Importantly, sleep times between the groups did not vary at all. The lean subjects had significantly more total body ambulatory movement, which consisted of standing and walking. In essence, the extra movement by the lean subjects averaged 352 ± 65 calories per day, which is equivalent to 36.5 lbs in one year. Exploring further, the researchers wanted to probe why there seems to be a tendency for over fat persons to sit more than lean individuals. Follow-up pilot research (exploratory or start-up research) by the authors suggests that the posture allocation differences seen with the subjects in this study may have a biological determination. Yet, if this were totally the explanation, obesity would much more likely be a consistent fabric of life, and yet the evidence shows it has been increasing dramatically the last few decades. Therefore, the authors speculate that various environmental cues (e.g. technology, transportation, computer-based worksites, portion sizes and calories in restaurant meals, low-cost fast food availability, etc.) help to better explain the differences noted in the obese and lean subjects’ NEAT values.

Bottom Line Messages to the Fitness Professional
As fitness professionals, many of us spend a great amount of time and energy designing exercise programs for clients wishing to achieve weight management changes, and we surely should continue in these efforts. However, as we all know, even with the best of intentions, inspiration, motivation and what new equipment technology can provide, not all individuals will maintain their exercise program. According to ACSM (2006), approximately 50% of people drop out of exercise within one year. Therefore, another important direction to help others attain their weight loss goals is to find ways for them to be more mobile in their daily life (see Side Bar 1). The considerable consequences are clearly seen with this study of 20 non-exercisers, with the lean men and women standing, walking and fidgeting significantly more during the day, resulting in an additional 350 calories per day expended above their obese counterparts. Helping and educating your clients to make small movement changes in their daily lives may very well contributed to some desirable profound changes in their overall weight management goals.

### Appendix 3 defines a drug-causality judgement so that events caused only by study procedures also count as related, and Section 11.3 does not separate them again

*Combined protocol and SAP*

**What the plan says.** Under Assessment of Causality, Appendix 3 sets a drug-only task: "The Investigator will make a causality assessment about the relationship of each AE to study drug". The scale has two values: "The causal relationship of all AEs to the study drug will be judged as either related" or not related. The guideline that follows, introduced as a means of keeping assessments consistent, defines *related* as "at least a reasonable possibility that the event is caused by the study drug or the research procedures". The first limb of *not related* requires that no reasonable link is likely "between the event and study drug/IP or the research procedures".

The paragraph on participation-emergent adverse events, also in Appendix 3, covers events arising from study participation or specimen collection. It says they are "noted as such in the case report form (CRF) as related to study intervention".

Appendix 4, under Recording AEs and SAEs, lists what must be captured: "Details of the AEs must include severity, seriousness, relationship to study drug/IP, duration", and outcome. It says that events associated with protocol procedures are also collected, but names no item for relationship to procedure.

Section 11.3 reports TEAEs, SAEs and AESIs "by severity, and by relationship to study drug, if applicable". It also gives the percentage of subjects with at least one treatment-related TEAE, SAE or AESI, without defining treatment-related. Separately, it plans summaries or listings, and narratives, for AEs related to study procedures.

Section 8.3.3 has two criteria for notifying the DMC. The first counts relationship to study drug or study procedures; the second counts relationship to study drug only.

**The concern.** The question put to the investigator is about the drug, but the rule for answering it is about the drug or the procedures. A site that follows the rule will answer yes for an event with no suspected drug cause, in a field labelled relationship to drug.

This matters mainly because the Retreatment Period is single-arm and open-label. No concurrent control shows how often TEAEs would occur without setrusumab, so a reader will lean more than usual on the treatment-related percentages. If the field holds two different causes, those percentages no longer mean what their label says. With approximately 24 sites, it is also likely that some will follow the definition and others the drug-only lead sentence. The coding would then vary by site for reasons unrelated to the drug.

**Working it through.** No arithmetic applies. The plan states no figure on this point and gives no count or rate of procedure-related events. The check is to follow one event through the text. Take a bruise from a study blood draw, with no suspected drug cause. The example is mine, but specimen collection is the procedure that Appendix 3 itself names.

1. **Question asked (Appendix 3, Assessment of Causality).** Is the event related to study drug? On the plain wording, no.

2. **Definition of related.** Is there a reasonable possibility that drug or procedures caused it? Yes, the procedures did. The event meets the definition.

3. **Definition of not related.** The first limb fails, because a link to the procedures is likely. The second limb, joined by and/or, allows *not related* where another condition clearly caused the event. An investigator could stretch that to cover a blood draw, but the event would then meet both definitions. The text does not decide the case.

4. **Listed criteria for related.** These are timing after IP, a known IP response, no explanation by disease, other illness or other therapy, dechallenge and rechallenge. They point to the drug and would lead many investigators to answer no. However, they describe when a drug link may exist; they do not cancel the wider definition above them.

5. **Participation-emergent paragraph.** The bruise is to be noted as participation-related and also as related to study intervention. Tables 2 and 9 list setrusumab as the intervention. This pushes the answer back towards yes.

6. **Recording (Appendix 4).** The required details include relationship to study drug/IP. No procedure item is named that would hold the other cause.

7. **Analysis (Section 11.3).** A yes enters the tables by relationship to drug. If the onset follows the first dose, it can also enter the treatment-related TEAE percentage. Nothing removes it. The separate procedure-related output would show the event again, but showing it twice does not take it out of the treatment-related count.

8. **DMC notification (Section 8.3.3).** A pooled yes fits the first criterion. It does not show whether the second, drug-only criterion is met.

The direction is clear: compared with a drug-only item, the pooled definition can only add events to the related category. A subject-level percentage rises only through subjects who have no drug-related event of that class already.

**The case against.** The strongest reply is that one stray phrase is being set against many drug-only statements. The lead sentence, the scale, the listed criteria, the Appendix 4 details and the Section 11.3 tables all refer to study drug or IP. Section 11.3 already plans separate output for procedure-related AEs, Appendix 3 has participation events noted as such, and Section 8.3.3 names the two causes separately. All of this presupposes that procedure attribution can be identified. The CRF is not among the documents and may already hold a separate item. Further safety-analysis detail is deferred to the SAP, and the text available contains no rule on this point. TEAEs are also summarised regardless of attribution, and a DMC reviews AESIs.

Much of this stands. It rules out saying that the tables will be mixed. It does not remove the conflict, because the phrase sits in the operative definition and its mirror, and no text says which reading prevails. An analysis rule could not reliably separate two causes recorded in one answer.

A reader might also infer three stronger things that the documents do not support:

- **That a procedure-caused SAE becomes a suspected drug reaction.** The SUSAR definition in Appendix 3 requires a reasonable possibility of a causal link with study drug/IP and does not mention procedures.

Side Bar I. Suggestions to Help Your Clients Be More Active During the Day
A very helpful ‘Get Active’ web site is ( Here are just a few of the many suggestions provided at this web site to help students and clients get moving and more physically active during the day:
1. Walk to work
2. Walk during your lunch hour
3. Walk instead of drive whenever you can
4. Take a family walk after dinner
5. Skate to work instead of drive
6. Mow the lawn with a push mower
7. Walk to your place of worship instead of driving
8. Walk your dog
9. Replace the Sunday drive with a Sunday walk
10. Get off a stop early and walk
11. Work and walk around the house
12. Take your dog to the park
13. Wash the car by hand
14. Run or walk fast when doing errands
15. Pace the sidelines at your kids' athletic games
16. Take wheels off your luggage
17. Walk to a co-worker's desk instead of emailing or calling them
18. Make time in your day for physical activity
19. Bike to the barbershop or beauty salon instead of driving
20. If you find it difficult to be active after work, try it before work
21. Take a walk break instead of a coffee break
22. Perform gardening and/or home repair activities
23. Avoid laborsaving devices
24. Take small trips on foot to get your body moving.
25. Play with your kids 30 minutes a day
26. Dance to music
27. Walk briskly in the mall
28. Take the long way to the water cooler
29. Take the stairs instead of the escalator
30. Go for a hike

Additional Reference:
ACSM’s Guidelines for Exercise Testing and Prescription (7th ed.). Philadelphia: Lippincott Williams & Wilkins.